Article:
Uber China Merges with Didi Chuxing
With more internet users than any other country and a fast-rising middle class, China is one of the most sought-after markets in the world. China is big, but it is hard. China’s infrastructure, financial markets, and banking system are underdeveloped relative to those in the West, making it difficult for Western firms to operate in China as they do at home. Large U.S. technology companies like Amazon, Google, eBay, Yahoo and Facebook have struggled to make inroads in China.
U.S. based sharing economy giant, Uber, officially entered China (Shanghai) Pilot Free Trade Zone in October 2015, but Uber was losing $1 billion a year in China and battling a profitable and well-connected local competitor in Didi Chuxing (formerly Didi Kuaidi) for market share. Didi recently closed a $7.3 billion financing round that includes its recent investments from Apple and China Life, that valued the company at about $28 billion.
Monday August 1st, that after two years and more than $2 billion in cash losses, Uber agreed to sell its Chinese business to Didi. In exchange for its China operations, Uber will receive a 20% minority stake in Didi and a $1 billion equity investment from the Chinese firm. According to the statement, Didi Chuxing will acquire all assets of UberChina–including its brand,business operations and data–for operation within mainland China. This landmark transaction signals a new stage in the development of China’s rideshare industry.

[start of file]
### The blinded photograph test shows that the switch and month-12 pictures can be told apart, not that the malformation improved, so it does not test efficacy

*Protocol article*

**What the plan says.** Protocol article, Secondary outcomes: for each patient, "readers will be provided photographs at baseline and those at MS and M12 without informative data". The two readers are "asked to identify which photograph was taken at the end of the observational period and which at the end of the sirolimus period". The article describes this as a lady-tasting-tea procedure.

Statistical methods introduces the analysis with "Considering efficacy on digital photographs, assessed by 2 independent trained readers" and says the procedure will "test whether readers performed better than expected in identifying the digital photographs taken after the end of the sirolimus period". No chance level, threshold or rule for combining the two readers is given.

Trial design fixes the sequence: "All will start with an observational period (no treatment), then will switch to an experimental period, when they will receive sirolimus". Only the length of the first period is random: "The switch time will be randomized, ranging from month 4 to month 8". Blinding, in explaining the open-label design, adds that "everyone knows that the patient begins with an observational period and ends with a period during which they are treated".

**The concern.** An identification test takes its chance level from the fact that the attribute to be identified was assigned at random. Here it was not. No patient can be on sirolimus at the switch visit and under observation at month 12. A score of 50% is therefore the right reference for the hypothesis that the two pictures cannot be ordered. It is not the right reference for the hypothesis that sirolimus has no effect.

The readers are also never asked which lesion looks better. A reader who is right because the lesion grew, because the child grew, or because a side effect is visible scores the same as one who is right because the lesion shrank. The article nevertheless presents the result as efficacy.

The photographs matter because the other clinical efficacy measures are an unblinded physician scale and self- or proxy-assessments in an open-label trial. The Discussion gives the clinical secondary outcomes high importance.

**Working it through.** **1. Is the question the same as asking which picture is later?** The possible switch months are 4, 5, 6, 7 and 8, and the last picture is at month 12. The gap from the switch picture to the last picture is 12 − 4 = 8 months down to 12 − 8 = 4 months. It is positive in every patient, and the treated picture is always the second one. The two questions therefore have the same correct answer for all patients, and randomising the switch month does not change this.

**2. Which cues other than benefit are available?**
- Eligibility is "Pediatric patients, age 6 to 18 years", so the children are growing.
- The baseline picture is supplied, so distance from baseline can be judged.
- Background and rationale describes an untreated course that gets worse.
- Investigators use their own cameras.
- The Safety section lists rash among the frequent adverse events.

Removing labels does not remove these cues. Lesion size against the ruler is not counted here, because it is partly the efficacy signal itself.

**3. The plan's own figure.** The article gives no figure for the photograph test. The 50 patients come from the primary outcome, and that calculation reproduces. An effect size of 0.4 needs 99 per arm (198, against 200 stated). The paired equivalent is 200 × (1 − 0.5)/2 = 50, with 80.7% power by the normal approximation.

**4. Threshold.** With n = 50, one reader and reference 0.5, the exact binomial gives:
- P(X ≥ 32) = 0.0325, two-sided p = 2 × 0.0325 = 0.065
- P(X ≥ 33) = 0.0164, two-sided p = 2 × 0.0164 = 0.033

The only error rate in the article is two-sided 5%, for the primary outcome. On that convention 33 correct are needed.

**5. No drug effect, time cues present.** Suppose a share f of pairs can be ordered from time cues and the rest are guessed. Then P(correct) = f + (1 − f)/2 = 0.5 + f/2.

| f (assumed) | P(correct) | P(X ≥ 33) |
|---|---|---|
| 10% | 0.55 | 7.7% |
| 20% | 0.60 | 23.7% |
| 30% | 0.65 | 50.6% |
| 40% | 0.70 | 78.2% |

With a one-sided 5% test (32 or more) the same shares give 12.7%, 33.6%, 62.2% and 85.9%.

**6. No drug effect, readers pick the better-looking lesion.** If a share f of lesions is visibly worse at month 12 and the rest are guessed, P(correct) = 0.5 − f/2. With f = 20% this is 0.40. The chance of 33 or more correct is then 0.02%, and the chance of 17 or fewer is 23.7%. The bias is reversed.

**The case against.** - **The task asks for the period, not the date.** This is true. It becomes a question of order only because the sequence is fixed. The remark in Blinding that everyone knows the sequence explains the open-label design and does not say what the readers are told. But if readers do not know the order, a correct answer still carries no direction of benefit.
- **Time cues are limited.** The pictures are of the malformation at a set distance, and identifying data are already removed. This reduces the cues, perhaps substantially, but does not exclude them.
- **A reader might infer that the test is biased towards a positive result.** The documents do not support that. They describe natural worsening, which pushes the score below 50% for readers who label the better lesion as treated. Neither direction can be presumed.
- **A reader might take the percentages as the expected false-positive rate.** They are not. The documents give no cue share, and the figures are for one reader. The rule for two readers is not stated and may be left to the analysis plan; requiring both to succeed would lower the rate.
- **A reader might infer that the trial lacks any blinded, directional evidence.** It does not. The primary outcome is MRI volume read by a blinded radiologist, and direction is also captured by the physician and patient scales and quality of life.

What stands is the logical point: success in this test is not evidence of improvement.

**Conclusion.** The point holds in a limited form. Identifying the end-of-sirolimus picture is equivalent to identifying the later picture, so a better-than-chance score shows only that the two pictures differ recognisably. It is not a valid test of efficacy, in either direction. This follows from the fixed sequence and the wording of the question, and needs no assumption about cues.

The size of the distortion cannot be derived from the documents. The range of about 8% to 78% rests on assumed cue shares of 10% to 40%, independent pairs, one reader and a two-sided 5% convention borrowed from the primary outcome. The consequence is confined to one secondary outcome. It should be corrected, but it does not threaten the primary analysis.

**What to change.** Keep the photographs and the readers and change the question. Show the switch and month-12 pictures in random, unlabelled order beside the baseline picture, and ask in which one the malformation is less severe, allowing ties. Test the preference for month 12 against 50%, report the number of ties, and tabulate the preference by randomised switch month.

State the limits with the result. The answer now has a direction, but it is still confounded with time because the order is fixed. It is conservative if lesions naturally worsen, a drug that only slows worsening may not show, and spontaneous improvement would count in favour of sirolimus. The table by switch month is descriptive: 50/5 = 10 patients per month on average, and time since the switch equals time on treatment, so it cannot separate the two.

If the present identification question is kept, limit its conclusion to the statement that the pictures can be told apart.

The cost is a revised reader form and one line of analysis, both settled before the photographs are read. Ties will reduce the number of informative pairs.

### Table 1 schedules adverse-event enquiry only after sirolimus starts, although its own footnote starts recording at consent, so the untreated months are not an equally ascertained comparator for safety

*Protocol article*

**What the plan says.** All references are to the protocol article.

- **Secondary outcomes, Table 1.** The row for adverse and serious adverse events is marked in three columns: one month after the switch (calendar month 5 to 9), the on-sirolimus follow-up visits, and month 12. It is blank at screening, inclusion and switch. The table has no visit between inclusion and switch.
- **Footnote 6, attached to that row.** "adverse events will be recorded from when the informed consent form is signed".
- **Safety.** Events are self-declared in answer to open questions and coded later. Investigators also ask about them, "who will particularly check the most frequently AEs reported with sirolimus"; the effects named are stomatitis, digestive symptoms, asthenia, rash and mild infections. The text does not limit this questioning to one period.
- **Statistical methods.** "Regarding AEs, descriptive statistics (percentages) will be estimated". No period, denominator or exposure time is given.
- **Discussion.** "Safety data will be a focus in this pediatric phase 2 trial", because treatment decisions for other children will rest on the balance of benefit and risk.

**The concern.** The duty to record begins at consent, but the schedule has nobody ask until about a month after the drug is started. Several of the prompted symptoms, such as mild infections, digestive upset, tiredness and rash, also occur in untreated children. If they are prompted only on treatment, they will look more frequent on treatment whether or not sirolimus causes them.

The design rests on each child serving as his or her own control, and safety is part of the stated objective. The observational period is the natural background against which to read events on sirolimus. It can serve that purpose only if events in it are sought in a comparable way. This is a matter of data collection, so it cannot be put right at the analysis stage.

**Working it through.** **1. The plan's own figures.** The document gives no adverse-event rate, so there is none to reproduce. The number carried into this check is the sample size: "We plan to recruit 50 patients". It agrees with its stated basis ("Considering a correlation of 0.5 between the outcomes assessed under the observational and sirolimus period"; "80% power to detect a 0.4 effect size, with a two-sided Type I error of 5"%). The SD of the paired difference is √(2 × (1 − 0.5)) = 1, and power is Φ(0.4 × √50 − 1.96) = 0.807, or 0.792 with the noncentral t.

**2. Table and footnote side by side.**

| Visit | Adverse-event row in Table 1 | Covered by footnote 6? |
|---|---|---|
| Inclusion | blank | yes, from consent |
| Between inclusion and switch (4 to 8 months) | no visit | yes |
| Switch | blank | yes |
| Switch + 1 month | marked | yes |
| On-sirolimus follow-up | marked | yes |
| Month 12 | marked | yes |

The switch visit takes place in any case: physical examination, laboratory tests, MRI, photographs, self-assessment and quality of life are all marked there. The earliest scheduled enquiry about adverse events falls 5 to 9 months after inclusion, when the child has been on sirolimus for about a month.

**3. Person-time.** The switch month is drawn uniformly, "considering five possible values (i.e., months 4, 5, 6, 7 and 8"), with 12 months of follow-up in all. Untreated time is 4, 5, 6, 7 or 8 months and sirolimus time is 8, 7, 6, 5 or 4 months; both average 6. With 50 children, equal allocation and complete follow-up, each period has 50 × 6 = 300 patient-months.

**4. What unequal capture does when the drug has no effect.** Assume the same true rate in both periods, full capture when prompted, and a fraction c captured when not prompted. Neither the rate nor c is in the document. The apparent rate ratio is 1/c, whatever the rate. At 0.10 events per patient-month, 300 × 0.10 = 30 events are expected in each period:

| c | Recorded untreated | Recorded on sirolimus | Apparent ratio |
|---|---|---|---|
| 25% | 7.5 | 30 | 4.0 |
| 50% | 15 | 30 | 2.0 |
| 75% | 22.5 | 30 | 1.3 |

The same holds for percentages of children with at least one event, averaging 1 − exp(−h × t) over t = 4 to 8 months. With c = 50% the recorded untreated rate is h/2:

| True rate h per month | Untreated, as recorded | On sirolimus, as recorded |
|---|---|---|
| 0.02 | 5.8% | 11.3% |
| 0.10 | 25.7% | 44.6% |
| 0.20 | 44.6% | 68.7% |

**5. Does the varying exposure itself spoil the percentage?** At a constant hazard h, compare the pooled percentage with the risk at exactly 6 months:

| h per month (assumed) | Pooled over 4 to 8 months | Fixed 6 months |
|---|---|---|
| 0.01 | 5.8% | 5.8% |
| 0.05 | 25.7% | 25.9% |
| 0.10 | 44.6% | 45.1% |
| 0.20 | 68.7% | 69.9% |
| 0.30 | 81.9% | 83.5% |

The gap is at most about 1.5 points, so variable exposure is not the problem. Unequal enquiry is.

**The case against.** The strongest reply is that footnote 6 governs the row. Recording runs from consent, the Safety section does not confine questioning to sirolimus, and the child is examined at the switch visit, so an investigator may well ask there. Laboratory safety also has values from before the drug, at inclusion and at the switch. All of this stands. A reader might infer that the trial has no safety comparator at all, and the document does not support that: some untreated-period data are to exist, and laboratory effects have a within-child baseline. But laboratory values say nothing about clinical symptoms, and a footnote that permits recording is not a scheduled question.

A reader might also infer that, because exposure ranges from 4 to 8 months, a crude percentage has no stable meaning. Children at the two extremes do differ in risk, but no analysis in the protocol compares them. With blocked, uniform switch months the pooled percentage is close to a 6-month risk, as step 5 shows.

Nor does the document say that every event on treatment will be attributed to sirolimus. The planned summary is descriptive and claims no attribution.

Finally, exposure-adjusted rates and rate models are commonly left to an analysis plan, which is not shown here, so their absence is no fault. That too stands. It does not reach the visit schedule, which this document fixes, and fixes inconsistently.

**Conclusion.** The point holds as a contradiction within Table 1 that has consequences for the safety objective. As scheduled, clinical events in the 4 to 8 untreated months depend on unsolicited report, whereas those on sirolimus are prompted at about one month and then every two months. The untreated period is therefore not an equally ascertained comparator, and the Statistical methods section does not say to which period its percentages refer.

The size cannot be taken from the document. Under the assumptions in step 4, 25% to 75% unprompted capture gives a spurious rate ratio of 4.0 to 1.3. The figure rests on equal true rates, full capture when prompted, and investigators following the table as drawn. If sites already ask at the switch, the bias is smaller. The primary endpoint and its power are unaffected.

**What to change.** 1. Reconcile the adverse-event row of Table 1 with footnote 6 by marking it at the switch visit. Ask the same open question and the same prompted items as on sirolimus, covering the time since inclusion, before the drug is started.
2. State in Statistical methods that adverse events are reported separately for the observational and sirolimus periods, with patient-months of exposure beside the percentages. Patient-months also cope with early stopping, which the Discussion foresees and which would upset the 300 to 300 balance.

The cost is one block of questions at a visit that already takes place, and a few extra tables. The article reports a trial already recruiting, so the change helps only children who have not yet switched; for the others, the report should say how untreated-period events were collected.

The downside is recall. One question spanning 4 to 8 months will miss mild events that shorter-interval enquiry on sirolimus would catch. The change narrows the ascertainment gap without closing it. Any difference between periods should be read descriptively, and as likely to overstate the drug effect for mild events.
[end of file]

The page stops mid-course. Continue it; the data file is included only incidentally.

Cheng Wei, founder and CEO of Didi Chuxing, said, “Didi Chuxing and Uber have learned a great deal from each other over the past two years in China’s burgeoning new economy. As a technology leader deeply rooted in China, Didi Chuxing is constantly pushing the frontier of innovation to redefine the future of human mobility. This agreement with Uber will set the mobile transportation industry on a healthier, more sustainable path of growth at a higher level. Didi Chuxing commits all our energy to work with regulators, users and partners to meet the transportation, environmental and employment challenges of our cities.”
Travis Kalanick, chief executive officer of Uber, said, “As an entrepreneur, I’ve learned that being successful is about listening to your head as well as following your heart. I have no doubt that Uber China and Didi Chuxing will be stronger together.” He added, “Getting to profitability is the only way to build a sustainable business that can best serve Chinese riders, drivers and cities over the long term.”